Dem 51
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GOP 49
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Wisconsin Supreme Court Is Likely to Be a Hotbed of Activity Soon

For the first time in 15 years, "Democrats" will have a majority of the Wisconsin Supreme Court as a result of the election of Janet Protasiewicz in April. We put "Democrats" in quotes because the judges are officially nonpartisan, but... everyone knows where they stand. Liberal groups in the state are champing at the bit to bring numerous key cases to the Court as soon as possible.

Highest on the list of cases Democrats want to get before the Court are Republican-drawn federal and state district maps. If the Court rules that gerrymandering violates the state Constitution, it could decide to appoint a special master to draw new maps for the U.S. House, the state House, and the state Senate. Despite the fact that Wisconsin is the most evenly balanced state in the country, the congressional delegation is 2D, 6R. A fair map could make many of the districts competitive and might cost the Republicans two or three House seats. Both chambers of the state legislature are wildly gerrymandered. The gerrymander is probably the worst in the entire country. The state House is 35D, 63R with one vacancy and the state Senate is 11D, 21R, also with one vacancy. A fair map before 2024, a presidential year in which turnout is expected to go through the roof, could conceivably flip either or both chambers.

The key issues here are (1) how fast could a case make it to the Court and (2) will the Court rule that gerrymandering violates the state Constitution. If everything moves very fast (which is not exactly the norm in the legal world), it is at least conceivable that the Democrats could have the trifecta in 2025. Then all manner of laws could be passed/repealed. Also, of course, the civil case against the fake electors (see above) is likely to end up in the state Supreme Court and if Kaul brings criminal charges against the fake electors, that will also end up there. So a lot could change due to the April election of Protasiewicz.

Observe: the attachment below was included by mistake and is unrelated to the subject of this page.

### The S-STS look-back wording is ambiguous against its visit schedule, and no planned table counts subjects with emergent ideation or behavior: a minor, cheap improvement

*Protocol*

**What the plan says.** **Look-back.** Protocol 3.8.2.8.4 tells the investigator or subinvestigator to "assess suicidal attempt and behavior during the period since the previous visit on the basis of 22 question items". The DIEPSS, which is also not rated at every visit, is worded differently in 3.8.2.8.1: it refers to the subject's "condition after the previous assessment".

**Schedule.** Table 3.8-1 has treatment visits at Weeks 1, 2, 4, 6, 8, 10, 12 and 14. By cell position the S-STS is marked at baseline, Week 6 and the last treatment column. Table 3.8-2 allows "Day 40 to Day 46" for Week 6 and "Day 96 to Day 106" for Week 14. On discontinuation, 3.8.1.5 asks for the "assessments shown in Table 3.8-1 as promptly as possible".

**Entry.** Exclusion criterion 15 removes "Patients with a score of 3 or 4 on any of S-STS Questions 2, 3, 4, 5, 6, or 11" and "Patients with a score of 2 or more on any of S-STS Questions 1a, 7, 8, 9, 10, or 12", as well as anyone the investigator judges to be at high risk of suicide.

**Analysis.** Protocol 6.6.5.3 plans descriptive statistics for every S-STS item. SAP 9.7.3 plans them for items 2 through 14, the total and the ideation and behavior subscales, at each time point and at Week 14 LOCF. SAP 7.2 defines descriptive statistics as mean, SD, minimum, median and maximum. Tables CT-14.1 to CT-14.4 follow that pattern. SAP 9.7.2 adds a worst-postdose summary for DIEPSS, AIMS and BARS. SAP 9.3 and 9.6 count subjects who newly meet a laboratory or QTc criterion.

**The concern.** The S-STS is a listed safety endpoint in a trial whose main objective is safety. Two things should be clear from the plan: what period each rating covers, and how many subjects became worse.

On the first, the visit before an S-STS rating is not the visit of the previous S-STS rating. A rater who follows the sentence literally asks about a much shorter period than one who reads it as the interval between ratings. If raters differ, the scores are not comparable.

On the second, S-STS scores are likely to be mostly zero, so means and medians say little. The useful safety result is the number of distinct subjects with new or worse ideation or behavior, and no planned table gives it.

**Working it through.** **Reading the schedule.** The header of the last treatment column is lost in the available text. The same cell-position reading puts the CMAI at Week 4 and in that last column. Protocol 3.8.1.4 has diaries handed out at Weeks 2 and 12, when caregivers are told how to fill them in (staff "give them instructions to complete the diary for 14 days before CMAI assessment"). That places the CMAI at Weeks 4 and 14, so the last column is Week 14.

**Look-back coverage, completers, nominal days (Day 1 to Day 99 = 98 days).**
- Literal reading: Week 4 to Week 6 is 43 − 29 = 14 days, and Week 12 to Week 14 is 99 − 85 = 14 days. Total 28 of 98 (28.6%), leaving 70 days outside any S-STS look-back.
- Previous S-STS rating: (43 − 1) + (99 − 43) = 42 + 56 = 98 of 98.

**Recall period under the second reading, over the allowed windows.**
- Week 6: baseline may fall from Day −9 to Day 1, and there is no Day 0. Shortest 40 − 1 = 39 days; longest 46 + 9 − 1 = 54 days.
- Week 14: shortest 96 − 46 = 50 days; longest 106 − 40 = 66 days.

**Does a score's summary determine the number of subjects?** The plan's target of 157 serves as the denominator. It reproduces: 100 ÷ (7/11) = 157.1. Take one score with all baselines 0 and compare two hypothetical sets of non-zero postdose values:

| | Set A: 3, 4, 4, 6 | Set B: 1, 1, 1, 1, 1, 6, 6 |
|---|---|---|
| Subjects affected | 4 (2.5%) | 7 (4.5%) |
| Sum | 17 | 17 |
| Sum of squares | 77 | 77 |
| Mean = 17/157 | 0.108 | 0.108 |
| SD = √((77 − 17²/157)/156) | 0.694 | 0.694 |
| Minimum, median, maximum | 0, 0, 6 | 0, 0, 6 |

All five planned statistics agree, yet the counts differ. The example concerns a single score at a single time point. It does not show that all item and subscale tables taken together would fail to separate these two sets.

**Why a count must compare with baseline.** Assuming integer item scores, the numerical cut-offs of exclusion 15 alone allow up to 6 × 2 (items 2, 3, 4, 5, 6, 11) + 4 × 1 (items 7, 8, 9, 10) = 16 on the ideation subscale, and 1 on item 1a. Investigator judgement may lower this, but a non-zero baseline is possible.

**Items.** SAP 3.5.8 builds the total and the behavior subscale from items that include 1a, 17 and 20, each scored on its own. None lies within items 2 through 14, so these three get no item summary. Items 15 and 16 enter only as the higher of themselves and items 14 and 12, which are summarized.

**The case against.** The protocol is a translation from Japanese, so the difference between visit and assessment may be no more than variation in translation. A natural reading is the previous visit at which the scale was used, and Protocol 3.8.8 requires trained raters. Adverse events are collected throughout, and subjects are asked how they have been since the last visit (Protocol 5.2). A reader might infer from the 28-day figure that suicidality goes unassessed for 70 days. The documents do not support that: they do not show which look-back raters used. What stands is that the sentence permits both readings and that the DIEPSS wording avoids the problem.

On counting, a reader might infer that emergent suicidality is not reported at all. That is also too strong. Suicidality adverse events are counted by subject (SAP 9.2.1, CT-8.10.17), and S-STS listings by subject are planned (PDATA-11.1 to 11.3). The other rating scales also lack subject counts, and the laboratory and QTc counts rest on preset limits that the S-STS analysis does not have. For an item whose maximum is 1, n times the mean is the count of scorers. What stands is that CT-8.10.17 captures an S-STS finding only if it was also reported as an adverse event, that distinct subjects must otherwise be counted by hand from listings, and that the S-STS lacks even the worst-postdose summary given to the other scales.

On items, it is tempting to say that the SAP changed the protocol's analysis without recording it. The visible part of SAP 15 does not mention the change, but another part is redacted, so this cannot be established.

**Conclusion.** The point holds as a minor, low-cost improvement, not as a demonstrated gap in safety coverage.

Gerrymandering isn't the only issue the Democrats want (re)litigated. Others include a pre-Civil War abortion law, school choice, and the 12-year-old law banning collective bargaining for public employees. And naturally, if the Wisconsin 2024 presidential election is close again, there are sure to be lawsuits and they are sure to end up in the state Supreme Court, although an appeal to the U.S. Supreme Court is also possible for federal elections. That is much less likely on cases involving state maps because the U.S. Supreme Court has basically kicked the matter back to the state courts.

Another (slightly weird) issue that will come before the state Supreme Court is a result of the governor's power to veto parts of bills. A bill that came to the desk of Gov. Tony Evers (D-WI) earlier this year increased spending on education per pupil by $325. The original text read in part:

"For the limit for the 2023-24 school year and the 2024-25 school year, add $325 to the result"

Evers struck out some individual characters, including numbers and a hyphen (shown in red below):

"For the limit for the 2023-24 school year and the 2024-25 school year, add $325 to the result

The final text of this line then read:

"For the limit for 2023-2425, add $325 to the result"

The result was a bill that will increase school funding every year for the next 402 years, something that Evers, a former teacher, was pleased to sign. Republicans called foul, although state law does allow the governor to veto any portion of a bill that he wants to. Needless to say, this is going to end up in the state Supreme Court as well. (V)

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